Sears, the US company that started as a humble mail-order business in the 19th century and became one of the defining brands of American retail in the 20th, marked the 21st century by filing for bankruptcy earlier this week.
There are many places to place the blame for this, not the least of which is Edward Lampert, the hedge-fund manager who took over Sears in 2005. Since then, the company has experienced seven years of losses, going from sales of $53 billion in 2006 to $16.7 billion last year (paywall). You could blame Amazon, which has devoured many a brick-and-mortar competitor as it becomes the king of all retail. Blame also the “retail apocalypse.”
Yet perhaps the most important reason that the 125-year-old retailer went under is the simplest: People didn’t want to shop there anymore.
Data from YouGov shows that only 23% of US adults said in 2015 that they’d consider shopping at Sears. That number is now 13%. It is even worse at Kmart, which is owned by Sears, whose customer interest fell from 19% to 9% in the same period. At the same time, YouGov noted that more Sears customers were interested in shopping at other physical retailers like Target and Kohl’s, suggesting that shoppers are willing to walk into stores if there is something worth buying. The former Sears customers were also more likely to go to dollar stores, which are thriving as the middle class shrinks. (Dollar stores are going digital, too, which should worry the remaining cheap brick-and-mortar retailers.)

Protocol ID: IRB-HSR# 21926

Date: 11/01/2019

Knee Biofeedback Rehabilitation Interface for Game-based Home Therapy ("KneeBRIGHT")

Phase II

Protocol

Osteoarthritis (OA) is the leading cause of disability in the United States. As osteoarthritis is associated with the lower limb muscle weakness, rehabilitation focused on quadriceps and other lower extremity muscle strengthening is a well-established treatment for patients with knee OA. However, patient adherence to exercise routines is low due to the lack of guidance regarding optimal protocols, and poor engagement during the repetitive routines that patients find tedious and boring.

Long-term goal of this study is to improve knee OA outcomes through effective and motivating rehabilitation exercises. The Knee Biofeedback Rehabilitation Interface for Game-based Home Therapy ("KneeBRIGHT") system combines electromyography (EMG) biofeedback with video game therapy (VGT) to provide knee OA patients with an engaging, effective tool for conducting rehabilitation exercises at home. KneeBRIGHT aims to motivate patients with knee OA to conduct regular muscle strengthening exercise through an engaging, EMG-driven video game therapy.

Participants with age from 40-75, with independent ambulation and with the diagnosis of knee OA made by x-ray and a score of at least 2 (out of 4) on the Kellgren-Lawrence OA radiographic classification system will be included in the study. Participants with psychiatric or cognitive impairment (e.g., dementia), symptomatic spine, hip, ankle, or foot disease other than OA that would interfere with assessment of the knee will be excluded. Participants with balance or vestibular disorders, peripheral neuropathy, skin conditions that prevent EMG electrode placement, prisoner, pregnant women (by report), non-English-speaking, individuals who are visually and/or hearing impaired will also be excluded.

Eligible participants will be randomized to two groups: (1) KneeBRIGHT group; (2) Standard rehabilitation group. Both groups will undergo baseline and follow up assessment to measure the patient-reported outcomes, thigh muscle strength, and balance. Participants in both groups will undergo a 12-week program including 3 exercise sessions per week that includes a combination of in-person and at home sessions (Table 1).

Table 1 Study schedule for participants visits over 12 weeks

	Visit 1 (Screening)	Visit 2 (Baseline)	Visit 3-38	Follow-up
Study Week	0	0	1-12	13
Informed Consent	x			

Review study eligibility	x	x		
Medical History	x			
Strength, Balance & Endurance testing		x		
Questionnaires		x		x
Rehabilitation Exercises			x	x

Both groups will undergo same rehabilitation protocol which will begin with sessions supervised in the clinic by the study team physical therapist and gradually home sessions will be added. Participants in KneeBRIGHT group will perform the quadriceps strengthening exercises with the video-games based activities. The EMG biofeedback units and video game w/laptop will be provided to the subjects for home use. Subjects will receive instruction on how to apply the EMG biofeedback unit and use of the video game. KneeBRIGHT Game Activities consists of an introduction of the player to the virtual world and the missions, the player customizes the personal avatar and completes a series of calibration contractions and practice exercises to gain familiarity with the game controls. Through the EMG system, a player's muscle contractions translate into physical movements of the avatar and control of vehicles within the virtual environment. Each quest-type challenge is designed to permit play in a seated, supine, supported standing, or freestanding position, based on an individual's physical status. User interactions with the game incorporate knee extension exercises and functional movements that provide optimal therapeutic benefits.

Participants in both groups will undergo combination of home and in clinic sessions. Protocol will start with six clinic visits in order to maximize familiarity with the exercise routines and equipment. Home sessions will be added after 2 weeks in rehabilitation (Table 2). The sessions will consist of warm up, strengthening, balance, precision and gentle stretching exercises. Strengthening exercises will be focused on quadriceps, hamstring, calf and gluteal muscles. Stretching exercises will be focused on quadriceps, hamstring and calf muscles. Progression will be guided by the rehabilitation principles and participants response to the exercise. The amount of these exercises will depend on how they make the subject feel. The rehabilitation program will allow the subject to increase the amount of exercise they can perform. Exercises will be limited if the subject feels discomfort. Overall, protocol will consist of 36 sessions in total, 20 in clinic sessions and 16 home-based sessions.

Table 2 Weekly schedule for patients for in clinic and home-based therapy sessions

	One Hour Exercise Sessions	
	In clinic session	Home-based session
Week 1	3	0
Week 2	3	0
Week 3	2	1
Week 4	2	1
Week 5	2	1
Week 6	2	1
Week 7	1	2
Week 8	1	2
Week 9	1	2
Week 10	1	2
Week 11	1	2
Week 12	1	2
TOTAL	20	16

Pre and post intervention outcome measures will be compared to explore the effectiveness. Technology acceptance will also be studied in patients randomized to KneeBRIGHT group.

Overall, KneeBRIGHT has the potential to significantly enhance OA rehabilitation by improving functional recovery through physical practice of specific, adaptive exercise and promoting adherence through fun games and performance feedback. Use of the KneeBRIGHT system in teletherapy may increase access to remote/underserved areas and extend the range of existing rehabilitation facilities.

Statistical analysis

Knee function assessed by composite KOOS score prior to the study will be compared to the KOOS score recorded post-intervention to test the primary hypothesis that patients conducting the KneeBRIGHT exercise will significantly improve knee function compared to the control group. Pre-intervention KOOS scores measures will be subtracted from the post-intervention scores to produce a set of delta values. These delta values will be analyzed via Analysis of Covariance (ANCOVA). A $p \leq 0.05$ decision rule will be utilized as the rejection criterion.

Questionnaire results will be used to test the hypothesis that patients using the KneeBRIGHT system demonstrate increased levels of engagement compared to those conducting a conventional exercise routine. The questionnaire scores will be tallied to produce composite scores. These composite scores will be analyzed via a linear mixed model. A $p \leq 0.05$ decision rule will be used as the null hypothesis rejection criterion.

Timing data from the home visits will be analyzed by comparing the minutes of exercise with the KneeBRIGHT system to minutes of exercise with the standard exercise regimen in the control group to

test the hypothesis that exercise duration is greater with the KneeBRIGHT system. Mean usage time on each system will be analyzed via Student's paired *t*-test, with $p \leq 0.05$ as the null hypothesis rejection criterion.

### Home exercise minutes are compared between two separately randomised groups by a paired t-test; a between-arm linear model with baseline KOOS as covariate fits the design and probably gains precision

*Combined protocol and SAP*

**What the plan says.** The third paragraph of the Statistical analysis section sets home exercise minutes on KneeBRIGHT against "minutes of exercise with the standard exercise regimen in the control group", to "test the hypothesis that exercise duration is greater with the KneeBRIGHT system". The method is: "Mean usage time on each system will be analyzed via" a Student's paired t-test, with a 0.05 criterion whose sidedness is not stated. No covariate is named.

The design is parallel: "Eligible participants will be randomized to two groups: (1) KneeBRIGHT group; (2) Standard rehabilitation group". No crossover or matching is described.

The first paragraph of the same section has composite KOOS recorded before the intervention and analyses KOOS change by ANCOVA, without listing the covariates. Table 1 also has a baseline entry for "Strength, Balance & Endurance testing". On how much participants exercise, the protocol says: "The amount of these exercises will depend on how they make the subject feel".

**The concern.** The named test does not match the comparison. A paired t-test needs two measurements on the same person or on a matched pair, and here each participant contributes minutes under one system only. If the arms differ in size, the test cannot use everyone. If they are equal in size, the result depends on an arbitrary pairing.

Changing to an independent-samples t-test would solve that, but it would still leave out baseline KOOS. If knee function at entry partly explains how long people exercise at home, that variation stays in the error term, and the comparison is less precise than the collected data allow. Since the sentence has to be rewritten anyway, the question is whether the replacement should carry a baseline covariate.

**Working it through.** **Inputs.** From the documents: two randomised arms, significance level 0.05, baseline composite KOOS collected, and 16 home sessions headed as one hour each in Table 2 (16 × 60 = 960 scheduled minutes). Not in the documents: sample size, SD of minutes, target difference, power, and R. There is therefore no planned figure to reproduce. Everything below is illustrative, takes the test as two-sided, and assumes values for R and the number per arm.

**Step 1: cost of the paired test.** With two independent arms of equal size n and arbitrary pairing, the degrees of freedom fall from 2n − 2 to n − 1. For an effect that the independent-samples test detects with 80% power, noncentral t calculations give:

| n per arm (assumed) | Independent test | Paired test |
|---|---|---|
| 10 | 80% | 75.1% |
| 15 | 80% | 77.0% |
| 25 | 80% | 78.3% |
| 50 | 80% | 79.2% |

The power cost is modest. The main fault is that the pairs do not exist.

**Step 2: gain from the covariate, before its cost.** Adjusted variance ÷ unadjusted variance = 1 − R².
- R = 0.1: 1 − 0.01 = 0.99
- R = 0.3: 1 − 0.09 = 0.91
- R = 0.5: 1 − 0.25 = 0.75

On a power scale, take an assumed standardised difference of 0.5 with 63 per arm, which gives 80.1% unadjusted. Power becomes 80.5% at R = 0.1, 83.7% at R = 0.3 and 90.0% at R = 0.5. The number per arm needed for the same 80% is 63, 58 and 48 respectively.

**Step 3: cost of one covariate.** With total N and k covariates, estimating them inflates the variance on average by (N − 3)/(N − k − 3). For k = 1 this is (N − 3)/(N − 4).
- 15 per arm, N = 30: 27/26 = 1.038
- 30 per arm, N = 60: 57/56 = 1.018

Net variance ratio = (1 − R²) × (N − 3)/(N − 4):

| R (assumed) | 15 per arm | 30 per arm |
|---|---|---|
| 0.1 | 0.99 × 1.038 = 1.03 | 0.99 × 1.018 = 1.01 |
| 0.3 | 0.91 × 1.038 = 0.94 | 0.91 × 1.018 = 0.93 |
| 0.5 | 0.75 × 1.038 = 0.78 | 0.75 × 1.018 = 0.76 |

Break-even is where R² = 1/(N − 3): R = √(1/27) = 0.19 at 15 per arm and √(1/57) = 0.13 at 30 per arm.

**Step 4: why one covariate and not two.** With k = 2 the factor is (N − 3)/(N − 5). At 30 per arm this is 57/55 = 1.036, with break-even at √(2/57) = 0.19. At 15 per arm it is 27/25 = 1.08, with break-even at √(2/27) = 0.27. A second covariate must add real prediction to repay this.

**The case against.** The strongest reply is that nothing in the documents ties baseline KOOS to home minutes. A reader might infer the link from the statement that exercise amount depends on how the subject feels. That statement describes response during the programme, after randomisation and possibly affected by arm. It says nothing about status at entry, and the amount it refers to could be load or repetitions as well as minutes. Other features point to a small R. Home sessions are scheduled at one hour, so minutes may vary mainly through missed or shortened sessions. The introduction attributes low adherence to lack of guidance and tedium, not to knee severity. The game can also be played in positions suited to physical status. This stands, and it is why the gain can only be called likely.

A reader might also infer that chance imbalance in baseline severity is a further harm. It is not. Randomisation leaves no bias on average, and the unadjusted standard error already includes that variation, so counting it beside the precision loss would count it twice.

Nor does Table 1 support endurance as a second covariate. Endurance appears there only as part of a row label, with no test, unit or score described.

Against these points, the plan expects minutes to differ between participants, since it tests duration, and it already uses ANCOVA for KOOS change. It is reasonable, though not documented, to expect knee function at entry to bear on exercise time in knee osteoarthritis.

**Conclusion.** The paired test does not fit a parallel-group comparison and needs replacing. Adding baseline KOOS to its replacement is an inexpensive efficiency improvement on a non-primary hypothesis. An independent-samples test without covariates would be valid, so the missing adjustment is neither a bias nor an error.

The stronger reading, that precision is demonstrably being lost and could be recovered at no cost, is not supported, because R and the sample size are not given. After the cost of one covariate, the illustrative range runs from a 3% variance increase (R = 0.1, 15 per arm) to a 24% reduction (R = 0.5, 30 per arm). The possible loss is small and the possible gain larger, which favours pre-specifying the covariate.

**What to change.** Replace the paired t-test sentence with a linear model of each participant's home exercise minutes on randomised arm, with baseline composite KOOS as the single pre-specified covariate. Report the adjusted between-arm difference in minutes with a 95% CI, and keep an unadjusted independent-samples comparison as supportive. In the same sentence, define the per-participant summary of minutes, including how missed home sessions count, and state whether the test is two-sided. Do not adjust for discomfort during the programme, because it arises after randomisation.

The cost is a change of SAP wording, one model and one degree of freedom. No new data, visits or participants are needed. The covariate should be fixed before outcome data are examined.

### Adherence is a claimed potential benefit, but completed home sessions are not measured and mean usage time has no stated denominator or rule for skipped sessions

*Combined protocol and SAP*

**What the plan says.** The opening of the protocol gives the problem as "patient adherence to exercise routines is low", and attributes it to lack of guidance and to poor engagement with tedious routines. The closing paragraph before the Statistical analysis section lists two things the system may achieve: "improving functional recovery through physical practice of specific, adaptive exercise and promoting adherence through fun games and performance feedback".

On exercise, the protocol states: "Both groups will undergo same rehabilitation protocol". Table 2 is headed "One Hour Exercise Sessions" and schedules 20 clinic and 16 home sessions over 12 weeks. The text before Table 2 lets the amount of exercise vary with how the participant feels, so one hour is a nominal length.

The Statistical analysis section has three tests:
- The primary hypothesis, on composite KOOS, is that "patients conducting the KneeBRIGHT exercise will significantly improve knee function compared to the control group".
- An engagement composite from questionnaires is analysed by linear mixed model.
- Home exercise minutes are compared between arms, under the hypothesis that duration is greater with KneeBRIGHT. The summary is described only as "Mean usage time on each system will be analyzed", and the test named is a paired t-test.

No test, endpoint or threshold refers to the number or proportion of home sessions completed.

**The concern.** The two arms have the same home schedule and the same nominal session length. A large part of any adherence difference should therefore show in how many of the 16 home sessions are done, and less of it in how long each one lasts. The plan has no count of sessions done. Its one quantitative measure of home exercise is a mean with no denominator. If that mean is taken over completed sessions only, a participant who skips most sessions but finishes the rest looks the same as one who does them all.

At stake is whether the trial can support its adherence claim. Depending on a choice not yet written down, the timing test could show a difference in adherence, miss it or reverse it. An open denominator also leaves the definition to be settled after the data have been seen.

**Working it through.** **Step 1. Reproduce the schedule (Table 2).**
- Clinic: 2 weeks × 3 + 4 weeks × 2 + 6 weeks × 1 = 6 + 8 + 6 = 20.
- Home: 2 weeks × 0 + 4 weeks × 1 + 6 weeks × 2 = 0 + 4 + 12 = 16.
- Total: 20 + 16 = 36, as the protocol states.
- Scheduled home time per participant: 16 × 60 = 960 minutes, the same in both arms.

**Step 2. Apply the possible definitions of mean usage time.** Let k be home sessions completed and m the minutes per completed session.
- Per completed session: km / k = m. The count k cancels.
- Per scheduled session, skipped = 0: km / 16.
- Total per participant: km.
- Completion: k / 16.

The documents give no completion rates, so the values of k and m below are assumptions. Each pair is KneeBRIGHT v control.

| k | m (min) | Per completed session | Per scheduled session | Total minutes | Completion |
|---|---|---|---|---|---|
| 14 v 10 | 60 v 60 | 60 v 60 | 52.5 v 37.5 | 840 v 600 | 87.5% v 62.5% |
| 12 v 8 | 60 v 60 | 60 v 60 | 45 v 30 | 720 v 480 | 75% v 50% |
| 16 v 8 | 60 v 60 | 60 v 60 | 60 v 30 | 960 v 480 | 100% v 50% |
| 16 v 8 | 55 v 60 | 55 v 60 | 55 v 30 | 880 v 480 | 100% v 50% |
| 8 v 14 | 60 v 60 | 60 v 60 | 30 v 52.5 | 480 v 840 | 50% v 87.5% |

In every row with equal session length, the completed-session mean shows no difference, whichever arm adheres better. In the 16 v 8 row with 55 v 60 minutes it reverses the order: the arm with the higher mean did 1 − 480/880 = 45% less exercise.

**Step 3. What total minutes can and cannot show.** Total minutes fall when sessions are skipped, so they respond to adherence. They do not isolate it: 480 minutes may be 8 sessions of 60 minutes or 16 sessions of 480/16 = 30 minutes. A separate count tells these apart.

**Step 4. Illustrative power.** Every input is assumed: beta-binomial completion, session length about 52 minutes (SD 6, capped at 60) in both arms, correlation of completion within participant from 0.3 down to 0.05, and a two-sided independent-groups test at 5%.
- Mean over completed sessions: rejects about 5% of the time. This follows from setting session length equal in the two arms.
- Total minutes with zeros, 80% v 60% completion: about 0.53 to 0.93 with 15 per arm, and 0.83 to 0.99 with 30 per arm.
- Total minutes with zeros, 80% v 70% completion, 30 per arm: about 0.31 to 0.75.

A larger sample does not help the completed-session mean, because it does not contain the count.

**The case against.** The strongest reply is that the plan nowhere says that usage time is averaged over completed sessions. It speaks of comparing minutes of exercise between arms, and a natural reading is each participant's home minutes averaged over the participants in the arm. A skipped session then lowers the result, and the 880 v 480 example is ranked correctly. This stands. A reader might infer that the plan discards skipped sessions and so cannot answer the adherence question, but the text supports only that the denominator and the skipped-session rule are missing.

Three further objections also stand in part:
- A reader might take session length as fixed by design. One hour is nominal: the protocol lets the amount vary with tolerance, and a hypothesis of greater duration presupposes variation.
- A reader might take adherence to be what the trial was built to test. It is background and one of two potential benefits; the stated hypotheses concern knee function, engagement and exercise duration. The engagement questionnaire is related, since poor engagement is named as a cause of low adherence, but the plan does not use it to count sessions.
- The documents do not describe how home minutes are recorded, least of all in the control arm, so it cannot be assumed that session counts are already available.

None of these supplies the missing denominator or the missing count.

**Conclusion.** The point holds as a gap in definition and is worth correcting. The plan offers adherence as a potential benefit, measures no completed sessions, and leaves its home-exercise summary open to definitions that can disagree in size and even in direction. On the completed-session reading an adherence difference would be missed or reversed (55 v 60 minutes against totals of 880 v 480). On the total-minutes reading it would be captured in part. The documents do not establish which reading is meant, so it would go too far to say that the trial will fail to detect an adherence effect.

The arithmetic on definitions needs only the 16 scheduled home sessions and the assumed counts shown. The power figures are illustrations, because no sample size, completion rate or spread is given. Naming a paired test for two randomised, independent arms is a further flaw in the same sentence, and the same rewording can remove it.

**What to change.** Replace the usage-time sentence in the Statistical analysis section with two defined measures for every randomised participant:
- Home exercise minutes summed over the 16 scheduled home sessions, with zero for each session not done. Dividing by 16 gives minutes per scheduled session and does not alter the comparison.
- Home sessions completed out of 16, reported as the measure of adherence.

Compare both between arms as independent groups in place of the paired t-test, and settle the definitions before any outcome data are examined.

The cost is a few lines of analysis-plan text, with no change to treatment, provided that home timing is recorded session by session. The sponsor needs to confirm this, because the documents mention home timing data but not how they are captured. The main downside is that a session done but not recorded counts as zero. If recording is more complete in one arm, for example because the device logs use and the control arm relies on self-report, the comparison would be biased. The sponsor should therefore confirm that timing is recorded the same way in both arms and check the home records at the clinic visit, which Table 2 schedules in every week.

Lampert’s poor business decisions—like not revamping stores and raising prices—and Amazon’s ability to sell everything easily and cheaply don’t make it easy to keep customers happy. When loyal shoppers turn their back on you, it is almost impossible to win them back.